Women, Money and Debt in the 18th Century Novel, Part 6:
Amelia, Section 3
Looking at the prevailing obsession with money, the getting and managing of it (and what happens when you can’t pay your debts), in eighteenth century English literature – with specific reference to female heroines in Daniel Defoe’s Roxana (1724); Henry Fielding’s Amelia (1751), and Fanny Burney’s Cecilia (1782).
Last section, I continued the story of Amelia, heroine of Fielding’s book of the same name – the perfect wife by the mores of the time, who because of an inept husband, falls into financial troubles. The first part of her story was all about how that happened, and debtor’s prison. The next part of my analysis of her story, showed her journey as a woman in an alien financial world of the 1800s, burgeoning free market capitalism, how she navigated its many pitfalls. Now its time to wind up her part of this essay. Since her husband is in prison, and she is surrounded on all sides by charlatans and false friends – how on earth are we to provide her with a happy ending for them both? And one where, moreover, she retains her virtue?! Read on…
And just in case you’re a trifle lost – here are the earlier posts in this series:
=> that’s the Introduction and Abstract to this mammoth undertaking!
=> that’s Roxana, Part 1…in a galaxy far far…etc…
=> that’s the last part of Roxana’s story and it’s analysis.
=> the first part of Amelia’s experiences: her husband is put in debtor’s prison.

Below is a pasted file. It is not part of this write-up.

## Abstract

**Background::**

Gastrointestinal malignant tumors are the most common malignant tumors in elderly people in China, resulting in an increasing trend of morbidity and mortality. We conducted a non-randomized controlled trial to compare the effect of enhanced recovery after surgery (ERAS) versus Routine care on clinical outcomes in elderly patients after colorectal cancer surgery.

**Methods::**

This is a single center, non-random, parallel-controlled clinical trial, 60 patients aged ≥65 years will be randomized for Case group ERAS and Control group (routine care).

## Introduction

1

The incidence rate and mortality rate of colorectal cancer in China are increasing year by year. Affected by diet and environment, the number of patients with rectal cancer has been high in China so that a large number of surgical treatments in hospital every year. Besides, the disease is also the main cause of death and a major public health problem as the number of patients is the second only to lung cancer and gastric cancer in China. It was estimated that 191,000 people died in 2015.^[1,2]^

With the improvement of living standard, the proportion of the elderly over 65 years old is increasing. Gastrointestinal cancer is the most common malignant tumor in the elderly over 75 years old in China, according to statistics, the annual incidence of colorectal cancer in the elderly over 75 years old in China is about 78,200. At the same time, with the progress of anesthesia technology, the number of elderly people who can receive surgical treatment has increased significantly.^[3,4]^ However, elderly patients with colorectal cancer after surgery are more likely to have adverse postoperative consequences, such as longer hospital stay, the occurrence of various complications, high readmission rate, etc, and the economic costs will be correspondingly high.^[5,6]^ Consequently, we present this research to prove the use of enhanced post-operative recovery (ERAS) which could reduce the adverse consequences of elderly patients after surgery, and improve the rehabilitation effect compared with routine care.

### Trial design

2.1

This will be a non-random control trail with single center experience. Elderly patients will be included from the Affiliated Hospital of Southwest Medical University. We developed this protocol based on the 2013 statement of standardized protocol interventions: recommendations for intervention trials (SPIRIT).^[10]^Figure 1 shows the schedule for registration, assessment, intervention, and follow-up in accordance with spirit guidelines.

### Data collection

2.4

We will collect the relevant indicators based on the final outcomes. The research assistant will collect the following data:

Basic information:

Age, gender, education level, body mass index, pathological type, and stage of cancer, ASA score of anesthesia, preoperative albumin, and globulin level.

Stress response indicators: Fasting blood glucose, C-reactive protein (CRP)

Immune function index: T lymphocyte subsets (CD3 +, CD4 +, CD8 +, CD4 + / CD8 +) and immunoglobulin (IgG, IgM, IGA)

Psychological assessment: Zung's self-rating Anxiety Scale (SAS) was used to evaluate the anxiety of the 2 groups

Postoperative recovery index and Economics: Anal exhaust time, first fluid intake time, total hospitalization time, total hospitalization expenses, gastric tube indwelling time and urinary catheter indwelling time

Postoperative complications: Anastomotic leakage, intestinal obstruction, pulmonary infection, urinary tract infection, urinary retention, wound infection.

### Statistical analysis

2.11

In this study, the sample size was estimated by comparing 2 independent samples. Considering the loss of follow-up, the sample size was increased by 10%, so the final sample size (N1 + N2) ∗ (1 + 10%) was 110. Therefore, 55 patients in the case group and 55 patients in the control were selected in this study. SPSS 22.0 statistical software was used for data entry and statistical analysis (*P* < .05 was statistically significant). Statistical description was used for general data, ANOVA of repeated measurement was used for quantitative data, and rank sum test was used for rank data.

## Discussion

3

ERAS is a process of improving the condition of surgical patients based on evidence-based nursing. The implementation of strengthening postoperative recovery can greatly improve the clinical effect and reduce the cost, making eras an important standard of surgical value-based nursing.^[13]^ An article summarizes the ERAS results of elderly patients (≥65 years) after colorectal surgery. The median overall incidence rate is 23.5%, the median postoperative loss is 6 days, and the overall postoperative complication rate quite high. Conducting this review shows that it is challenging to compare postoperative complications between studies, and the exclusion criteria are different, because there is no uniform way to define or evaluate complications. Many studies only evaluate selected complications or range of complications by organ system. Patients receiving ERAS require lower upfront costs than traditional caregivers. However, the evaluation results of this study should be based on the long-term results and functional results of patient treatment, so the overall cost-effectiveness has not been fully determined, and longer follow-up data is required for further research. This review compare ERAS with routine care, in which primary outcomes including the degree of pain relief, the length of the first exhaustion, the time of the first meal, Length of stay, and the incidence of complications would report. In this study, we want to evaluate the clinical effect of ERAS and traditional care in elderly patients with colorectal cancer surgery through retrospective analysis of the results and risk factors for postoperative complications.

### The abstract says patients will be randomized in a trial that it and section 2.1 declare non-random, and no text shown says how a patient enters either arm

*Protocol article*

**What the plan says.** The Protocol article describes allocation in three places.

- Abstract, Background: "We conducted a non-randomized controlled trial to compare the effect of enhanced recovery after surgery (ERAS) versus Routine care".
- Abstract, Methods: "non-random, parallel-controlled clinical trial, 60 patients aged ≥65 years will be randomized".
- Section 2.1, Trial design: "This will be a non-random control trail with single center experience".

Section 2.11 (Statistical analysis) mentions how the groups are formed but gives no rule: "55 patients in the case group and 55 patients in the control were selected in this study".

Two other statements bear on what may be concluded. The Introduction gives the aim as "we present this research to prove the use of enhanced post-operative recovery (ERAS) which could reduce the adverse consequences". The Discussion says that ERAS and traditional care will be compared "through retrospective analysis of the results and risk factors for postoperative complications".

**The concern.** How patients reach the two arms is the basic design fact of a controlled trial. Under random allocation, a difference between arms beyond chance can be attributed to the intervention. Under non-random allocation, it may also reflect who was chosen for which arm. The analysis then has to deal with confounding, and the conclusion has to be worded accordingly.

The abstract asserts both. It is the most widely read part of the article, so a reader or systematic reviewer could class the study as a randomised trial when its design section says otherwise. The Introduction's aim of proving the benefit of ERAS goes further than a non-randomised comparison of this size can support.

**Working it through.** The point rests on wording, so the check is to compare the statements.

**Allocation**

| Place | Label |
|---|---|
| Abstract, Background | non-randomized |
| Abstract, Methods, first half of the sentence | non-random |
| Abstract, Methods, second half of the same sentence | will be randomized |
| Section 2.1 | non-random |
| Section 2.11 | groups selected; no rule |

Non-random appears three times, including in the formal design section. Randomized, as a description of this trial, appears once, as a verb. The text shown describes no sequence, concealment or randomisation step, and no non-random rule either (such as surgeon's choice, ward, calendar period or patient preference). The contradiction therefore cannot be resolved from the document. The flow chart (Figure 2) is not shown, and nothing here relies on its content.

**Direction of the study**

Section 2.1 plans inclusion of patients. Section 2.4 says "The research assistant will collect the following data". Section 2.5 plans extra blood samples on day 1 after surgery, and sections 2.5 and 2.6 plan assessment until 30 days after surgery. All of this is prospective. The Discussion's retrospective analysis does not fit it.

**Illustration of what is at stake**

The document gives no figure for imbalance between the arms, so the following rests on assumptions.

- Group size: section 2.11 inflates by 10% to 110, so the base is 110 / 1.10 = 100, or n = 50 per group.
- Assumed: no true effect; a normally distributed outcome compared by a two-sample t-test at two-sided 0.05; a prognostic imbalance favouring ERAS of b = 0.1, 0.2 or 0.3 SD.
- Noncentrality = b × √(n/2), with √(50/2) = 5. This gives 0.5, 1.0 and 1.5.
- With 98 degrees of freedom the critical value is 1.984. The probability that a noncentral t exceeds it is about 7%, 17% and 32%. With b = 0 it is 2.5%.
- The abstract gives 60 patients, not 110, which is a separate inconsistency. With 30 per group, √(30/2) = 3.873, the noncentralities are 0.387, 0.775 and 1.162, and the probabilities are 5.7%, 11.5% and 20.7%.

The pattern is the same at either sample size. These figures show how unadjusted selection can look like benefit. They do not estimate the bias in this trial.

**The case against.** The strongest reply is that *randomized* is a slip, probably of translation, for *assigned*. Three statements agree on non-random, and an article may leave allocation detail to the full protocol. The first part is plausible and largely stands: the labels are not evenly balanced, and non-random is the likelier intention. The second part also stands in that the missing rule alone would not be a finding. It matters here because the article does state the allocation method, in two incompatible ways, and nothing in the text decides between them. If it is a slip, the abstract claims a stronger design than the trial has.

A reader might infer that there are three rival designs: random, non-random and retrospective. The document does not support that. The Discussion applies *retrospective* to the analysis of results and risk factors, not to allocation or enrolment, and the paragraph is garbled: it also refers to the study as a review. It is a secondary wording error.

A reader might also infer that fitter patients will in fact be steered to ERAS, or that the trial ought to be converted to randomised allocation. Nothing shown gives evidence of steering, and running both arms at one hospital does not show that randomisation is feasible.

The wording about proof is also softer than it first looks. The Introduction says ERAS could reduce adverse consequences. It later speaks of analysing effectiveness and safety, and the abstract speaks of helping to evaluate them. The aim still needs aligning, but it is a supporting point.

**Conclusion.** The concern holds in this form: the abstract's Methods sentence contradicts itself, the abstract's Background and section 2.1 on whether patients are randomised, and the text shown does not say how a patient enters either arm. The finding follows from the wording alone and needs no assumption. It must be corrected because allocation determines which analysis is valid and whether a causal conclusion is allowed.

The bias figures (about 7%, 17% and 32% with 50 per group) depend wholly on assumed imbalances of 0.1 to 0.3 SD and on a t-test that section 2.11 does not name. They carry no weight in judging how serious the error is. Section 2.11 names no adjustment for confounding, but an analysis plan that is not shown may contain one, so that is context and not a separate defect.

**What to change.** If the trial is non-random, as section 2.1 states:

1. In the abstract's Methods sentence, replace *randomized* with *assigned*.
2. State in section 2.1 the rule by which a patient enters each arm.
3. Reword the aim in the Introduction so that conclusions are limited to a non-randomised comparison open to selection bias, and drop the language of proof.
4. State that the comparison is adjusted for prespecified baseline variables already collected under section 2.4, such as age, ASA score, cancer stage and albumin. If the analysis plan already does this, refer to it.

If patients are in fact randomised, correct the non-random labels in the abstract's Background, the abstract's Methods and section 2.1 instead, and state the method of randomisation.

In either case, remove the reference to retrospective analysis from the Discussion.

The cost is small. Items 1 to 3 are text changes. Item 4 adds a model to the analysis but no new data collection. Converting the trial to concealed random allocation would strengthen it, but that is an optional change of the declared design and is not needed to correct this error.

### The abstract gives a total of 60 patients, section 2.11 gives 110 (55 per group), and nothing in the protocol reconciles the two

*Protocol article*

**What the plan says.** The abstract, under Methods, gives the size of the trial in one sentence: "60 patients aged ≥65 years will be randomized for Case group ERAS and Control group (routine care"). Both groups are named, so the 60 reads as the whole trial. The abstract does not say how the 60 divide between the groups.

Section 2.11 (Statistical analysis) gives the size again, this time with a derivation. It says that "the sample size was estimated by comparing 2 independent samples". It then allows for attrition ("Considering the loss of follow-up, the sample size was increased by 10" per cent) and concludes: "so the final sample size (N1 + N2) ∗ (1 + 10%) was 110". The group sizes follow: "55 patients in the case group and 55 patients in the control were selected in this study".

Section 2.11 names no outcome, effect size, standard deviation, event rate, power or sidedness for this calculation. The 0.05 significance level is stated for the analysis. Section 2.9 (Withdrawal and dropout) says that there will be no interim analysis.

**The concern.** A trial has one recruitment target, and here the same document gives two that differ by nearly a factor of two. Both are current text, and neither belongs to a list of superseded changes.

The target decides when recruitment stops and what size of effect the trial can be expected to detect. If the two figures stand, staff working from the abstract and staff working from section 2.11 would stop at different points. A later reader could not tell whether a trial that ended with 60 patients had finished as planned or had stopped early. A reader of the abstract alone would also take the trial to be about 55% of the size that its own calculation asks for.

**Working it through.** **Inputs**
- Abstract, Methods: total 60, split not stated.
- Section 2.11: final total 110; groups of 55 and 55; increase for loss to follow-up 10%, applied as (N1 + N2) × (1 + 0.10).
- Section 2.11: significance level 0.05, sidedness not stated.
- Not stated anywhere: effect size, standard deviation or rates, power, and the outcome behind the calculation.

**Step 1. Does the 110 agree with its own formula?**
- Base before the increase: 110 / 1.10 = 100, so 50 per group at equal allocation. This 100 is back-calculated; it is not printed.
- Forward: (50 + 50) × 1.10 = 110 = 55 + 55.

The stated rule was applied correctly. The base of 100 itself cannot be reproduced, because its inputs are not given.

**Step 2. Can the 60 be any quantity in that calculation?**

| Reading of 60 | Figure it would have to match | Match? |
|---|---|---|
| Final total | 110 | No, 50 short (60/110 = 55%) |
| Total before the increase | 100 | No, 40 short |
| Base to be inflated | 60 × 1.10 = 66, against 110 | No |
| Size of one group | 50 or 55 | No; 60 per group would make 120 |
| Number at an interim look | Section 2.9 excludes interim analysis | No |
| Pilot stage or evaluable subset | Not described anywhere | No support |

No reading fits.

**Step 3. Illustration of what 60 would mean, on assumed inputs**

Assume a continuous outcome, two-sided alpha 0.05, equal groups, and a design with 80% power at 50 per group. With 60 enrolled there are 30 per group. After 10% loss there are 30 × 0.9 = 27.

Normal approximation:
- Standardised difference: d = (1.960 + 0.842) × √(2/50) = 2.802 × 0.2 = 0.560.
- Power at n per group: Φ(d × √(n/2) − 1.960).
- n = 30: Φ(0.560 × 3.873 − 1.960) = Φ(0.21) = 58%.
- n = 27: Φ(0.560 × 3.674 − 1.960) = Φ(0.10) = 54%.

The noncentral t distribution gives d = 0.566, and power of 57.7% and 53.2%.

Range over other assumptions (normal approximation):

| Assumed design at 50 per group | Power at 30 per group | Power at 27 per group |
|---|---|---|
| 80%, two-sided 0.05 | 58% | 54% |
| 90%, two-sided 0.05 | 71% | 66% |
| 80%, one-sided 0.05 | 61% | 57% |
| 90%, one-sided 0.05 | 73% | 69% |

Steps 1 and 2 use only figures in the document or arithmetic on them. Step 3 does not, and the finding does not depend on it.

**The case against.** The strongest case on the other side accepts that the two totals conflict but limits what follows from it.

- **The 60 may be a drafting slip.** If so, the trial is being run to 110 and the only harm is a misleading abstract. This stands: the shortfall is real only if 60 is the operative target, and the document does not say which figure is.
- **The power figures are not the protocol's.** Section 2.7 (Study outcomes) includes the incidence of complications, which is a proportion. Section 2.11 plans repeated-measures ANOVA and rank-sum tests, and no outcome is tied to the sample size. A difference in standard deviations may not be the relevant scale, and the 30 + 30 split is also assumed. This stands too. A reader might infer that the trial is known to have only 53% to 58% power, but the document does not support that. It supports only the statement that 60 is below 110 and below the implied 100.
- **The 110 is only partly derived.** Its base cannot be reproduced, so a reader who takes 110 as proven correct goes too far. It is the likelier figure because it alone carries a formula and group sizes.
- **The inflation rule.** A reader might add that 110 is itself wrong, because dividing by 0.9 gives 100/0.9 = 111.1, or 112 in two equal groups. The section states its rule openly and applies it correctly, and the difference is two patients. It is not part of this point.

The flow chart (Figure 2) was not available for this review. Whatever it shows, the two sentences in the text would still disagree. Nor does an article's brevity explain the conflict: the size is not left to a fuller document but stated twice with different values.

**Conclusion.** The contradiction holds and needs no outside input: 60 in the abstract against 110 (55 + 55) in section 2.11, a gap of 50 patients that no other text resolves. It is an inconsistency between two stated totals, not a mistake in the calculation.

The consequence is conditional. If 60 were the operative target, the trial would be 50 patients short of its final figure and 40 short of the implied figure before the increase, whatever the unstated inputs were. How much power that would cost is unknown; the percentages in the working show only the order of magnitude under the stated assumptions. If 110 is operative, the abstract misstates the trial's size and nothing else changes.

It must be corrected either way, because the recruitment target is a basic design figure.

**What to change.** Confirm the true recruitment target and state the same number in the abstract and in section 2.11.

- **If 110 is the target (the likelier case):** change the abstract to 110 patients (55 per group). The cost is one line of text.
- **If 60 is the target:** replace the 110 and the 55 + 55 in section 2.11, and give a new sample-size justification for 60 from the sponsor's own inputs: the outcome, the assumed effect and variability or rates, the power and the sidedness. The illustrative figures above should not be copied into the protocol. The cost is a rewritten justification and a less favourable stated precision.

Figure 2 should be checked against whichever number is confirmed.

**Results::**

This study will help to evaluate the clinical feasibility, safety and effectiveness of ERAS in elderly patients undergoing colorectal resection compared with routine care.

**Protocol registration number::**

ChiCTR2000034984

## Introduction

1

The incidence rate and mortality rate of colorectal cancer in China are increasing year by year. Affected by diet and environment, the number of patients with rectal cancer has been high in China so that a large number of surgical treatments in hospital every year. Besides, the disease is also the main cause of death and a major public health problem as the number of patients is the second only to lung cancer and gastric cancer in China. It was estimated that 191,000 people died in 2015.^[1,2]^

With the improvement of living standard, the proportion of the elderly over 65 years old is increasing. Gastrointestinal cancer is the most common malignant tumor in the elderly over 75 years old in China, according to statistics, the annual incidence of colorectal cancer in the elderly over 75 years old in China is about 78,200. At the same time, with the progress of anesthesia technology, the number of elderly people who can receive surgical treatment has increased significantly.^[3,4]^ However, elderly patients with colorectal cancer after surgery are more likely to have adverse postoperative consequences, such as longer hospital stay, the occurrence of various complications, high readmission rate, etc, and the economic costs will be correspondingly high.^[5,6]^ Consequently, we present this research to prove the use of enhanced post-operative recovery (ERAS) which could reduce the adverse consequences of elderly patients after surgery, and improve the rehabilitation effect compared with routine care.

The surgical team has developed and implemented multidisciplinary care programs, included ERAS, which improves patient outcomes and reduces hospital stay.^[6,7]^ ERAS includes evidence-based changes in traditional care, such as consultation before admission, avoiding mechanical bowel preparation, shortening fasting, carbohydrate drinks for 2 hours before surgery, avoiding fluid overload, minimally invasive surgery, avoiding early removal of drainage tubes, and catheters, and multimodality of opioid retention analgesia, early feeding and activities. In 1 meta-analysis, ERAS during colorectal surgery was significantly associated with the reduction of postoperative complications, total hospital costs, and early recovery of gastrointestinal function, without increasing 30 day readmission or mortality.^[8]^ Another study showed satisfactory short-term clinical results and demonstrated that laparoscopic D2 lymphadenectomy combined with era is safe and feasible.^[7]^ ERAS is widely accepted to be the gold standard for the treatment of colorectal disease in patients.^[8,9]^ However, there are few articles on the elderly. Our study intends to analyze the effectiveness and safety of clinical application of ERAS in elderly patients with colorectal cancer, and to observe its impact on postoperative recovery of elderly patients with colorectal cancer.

=> how Amelia survives as a married woman but without protection for herself and her children, in a cruel and corrupt city.
Welcome to part 3 (last part) of my analysis of Amelia – the last novel written by Henry Fielding, and published December 1751. It’s part of what was referred to at the time as ‘domestic’ novels. To cut along plot short – Amelia, a good and quiet girl, runs off with a soldier to London after a blisteringly romantic attachment and marriage, where he is then wrongly imprisoned. Disaster. She is tempted on all sides by offers of help from unscrupulous people, mainly men, and resists them; meanwhile her husband is seduced by another woman in prison. Their difficulties worsen and worsen, in the way of these novels, until eventually Amelia passively manages to save the day – and how, we’ll go into here. It’s a real eye opener to the attitudes of the times, and just how few choices women had when men weren’t in the picture.
***This link courtesy:
In these early stages of the growth of the mercantile capitalist economy, critics have noted that middle class women became limited to roles that were not only constricting in spatial and economic terms (within the private sphere of the home), but in terms of sexuality as well. Roxana, as we have seen, turned the tables on sexual perceptions of women, using these roles for her own ends. It is much less obvious that Amelia would use the image of middle class women as “passive consumers, display pieces and erotic objects” to her own advantage. Nevertheless in a pivotal moment in the novel, this is exactly what she does. After Atkinson’s declaration of love, Amelia realises she has only one thing left to pawn, to save the family from financial ruin: the miniature of herself that Sergeant Atkins stole, and now returns to her. Her act of going to pawn the miniature of herself, shows Amelia “[…] taking herself to market”, re-determining her own value, and thus helping to save her family’s future and get them out of any further violence that London could inflict on them. Fielding describes, with irony, her image’s evaluation at the hands of the pawnbroker:
The intrinsic value of the gold, in which this picture was set, and of the little diamonds which surrounded it, amounted to nine guineas. This therefore was advanced to her; and the prettiest face in the world (such is often the fate of beauty) was deposited, as of no value into the bargain. (p.495).
An example of an eighteenth century miniature, here sourced from pinterest.